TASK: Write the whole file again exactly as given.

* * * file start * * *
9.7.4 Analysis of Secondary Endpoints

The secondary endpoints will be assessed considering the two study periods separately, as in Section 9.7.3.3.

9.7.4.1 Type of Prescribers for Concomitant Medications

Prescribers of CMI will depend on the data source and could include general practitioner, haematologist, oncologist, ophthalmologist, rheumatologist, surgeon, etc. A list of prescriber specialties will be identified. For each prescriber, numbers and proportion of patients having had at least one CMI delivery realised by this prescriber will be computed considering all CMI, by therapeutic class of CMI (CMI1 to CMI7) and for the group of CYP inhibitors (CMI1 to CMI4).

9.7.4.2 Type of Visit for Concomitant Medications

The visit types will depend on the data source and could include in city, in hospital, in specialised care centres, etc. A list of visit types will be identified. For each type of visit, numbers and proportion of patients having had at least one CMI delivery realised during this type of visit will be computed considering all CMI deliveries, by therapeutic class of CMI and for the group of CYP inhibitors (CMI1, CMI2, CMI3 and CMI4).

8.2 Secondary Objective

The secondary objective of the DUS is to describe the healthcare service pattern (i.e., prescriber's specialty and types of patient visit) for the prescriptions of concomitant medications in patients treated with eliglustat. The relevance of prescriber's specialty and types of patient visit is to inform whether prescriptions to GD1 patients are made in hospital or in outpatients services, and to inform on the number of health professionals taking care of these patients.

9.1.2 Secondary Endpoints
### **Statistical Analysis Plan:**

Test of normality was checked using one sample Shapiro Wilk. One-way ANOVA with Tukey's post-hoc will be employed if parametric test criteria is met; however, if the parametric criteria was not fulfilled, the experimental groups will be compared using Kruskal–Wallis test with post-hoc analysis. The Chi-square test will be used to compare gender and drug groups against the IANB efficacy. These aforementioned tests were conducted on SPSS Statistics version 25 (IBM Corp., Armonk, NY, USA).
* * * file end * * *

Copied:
9.7.4 Analysis of Secondary Endpoints

The secondary endpoints will be assessed considering the two study periods separately, as in Section 9.7.3.3.

9.7.4.1 Type of Prescribers for Concomitant Medications

Prescribers of CMI will depend on the data source and could include general practitioner, haematologist, oncologist, ophthalmologist, rheumatologist, surgeon, etc. A list of prescriber specialties will be identified. For each prescriber, numbers and proportion of patients having had at least one CMI delivery realised by this prescriber will be computed considering all CMI, by therapeutic class of CMI (CMI1 to CMI7) and for the group of CYP inhibitors (CMI1 to CMI4).

9.7.4.2 Type of Visit for Concomitant Medications

The visit types will depend on the data source and could include in city, in hospital, in specialised care centres, etc. A list of visit types will be identified. For each type of visit, numbers and proportion of patients having had at least one CMI delivery realised during this type of visit will be computed considering all CMI deliveries, by therapeutic class of CMI and for the group of CYP inhibitors (CMI1, CMI2, CMI3 and CMI4).

8.2 Secondary Objective

The secondary objective of the DUS is to describe the healthcare service pattern (i.e., prescriber's specialty and types of patient visit) for the prescriptions of concomitant medications in patients treated with eliglustat. The relevance of prescriber's specialty and types of patient visit is to inform whether prescriptions to GD1 patients are made in hospital or in outpatients services, and to inform on the number of health professionals taking care of these patients.

9.1.2 Secondary Endpoints
### **Statistical Analysis Plan:**

Test of normality was checked using one sample Shapiro Wilk. One-way ANOVA with Tukey's post-hoc will be employed if parametric test criteria is met; however, if the parametric criteria was not fulfilled, the experimental groups will be compared using Kruskal–Wallis test with post-hoc analysis. The Chi-square test will be used to compare gender and drug groups against the IANB efficacy. These aforementioned tests were conducted on SPSS Statistics version 25 (IBM Corp., Armonk, NY, USA).